An Introduction to ‘Slow Is the New Fast’: How Did I Get Here?

An Introduction to ‘Slow Is the New Fast’: How Did I Get Here?

I am not a writer.

A little history

In 2010, I retired from a 37-year career in the information technology industry. For many years, I relied on the analytical side of my brain. While in retirement, I decided the time was right to exercise the more visual and perceptual side of my brain. Graphic design was a natural next step for me, so I began to do the creative work for the event business of my life partner, Steve.

Graphic design seemed to make sense, but I never envisioned myself as a creative writer after I retired from my computer career. My writing experience primarily consisted of developing contractual documents related to phone-system deployments.

A turning point

When Steve took his own life on March 15, 2015, my world changed dramatically. We were together for over 33 years. I took solace in writing about Steve and found purpose in trying to bring more awareness to suicide by telling Steve’s story.

About six months before Steve took his own life, he was suffering from a panic attack in our living room. Seeing someone you love in such a state is devastating. I remember helplessly dropping to the floor while my body was wracked with sobs. Steve was in so much mental pain and our relationship and “fairy tale” life was falling apart. I clearly remember feeling something “snap” in the back of my head. It was not pain, but I recalled thinking to myself that this was an ominous occurrence that would impact my long-term health. I did not think about that moment again until I received my PD diagnosis seven months after Steve died. More than one neurologist has told me emotional trauma I suffered before and after Steve passed might have triggered the onset of my PD.

Why do I write?

While blogging about suicide and grieving, I have been encouraged by many to continue writing. Comments left on my blogs indicated that many no longer feel alone in what they felt after they have read my stories.

Now that I have PD, I hope to be a voice for people afflicted with this disease. One of my other goals will be to help others better understand what one who has the illness struggles with on a daily basis. While I will continue to write about Steve and suicide-related topics, I will now also share my PD journey in this column.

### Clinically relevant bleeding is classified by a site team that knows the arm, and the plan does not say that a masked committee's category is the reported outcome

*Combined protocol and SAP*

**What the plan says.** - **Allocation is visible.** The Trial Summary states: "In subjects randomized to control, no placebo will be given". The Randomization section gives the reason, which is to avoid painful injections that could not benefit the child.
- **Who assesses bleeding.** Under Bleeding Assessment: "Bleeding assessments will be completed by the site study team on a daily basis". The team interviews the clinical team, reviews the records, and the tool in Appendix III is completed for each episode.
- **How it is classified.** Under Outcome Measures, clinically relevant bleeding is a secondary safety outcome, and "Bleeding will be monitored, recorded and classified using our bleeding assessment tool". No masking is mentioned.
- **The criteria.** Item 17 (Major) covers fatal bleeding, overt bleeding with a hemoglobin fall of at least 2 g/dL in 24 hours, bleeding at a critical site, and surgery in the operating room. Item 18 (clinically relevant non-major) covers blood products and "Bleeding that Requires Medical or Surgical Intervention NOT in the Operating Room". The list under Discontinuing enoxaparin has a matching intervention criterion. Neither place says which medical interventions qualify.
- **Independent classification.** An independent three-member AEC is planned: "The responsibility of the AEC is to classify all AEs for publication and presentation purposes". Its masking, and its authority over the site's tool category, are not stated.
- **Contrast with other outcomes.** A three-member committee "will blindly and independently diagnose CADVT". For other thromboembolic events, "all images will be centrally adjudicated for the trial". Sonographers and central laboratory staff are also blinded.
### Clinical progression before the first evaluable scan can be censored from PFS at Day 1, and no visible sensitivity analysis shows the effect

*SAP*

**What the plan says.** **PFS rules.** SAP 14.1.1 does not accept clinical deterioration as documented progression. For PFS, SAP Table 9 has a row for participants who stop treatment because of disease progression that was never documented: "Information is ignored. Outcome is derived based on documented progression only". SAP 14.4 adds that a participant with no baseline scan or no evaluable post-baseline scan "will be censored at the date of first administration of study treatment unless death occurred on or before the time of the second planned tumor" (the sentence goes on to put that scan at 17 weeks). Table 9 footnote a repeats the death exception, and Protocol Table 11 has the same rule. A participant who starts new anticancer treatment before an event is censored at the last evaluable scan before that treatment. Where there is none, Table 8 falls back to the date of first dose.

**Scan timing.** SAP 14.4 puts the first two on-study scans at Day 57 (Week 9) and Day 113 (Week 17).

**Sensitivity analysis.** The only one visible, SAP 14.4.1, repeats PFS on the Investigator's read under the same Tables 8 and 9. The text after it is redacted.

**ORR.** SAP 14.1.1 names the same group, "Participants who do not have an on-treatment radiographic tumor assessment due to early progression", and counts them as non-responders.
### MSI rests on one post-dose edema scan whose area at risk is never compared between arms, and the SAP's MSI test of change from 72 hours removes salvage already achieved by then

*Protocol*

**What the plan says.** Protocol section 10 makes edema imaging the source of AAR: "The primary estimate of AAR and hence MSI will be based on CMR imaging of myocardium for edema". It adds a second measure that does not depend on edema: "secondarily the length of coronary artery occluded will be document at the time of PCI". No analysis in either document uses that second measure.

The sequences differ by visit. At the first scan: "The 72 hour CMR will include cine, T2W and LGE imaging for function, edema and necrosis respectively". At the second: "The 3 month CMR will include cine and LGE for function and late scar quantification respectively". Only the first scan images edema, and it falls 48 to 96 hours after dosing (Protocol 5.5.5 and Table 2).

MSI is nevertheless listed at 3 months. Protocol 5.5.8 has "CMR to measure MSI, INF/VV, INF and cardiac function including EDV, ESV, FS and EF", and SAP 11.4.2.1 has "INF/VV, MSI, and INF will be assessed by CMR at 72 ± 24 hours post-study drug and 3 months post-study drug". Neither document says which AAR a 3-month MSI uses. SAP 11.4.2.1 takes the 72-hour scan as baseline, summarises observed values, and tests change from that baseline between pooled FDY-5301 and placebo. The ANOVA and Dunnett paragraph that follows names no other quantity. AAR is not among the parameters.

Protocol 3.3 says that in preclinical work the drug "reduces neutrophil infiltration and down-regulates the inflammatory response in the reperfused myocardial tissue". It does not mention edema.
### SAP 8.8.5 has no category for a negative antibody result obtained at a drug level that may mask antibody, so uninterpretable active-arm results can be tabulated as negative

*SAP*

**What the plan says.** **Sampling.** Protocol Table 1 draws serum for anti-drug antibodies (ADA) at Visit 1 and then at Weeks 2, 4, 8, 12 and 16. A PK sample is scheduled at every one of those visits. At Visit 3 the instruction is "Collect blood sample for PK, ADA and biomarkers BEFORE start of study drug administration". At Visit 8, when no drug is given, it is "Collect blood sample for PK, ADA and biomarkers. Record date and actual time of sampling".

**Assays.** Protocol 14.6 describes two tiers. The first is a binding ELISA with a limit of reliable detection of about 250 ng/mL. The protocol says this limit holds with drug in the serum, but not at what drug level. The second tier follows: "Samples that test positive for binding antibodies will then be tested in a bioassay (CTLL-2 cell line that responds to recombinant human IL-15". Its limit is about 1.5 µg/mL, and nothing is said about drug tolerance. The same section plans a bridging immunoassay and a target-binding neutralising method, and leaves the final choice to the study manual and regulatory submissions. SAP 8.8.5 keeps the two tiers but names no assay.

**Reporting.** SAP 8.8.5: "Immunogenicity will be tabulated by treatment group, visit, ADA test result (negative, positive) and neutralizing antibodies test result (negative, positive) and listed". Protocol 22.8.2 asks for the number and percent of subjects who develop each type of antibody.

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Note: Parkinson’s News Today is strictly a news and information website about the disease. It does not provide medical advice, diagnosis or treatment. This content is not intended to be a substitute for professional medical advice, diagnosis, or treatment. Always seek the advice of your physician or another qualified health provider with any questions you may have regarding a medical condition. Never disregard professional medical advice or delay in seeking it because of something you have read on this website. The opinions expressed in this column are not those of Parkinson’s News Today or its parent company, BioNews Services, and are intended to spark discussion about issues pertaining to Parkinson’s disease.

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At the age of 62, I started writing to inspire conversation about mental illness and suicide after my life partner, Steve Tarpinian, took his own life in 2015. Seven months after Steve passed, I was diagnosed with Parkinson's Disease. Now, in addition to Steve's story, I am telling my own.

3 comments

  1. Terry Pollock says:

    Dear Jean,
    I was diagnosed with PD about a year ago. It explains a lot about my past health problems, the cause of which seemed to mystify a long list of specialists over the last 23 years.
    Finally, my family doctor recognized my strange gait after asking me to walk down the hallway and back. He referred me to a neurologist who confirmed that I have PD. It was almost a relief to finally have a diagnosis after all this time. But then, I realized that this is going to be a real challenge for me and my whole family. It is scary. But I am very fortunate in that my husband is so understanding and helpful with this disease that is robbing me of energy and strength, not to mention memory.
    I can barely sign my name, but I can still read books, which is a passion of mine. My animals are also my lifetime love, and I do my best to continue to take care of them myself. Grandchildren are the big loves of my life, so I do my best to spend time with them, though it tires me pretty quickly. I want them to have good memories of me.
    Yes, slow is the new fast, but at least I am able to keep going for now!
    Thanks for your insight. It touched me….
    Terry Pollock

    • Jean Mellano says:

      Hi Terry, I am sorry to hear your diagnosis, but happy to hear you have a good support system. My future columns will talk about my symptoms, and both my alternative and standard approaches to combat this disease. If you google (jean mellano blog) you will see my blog where i have a bunch of things written about my PD journey. These articles will be different than what I post here. Thank you for your comment and for taking the time to rad my story.

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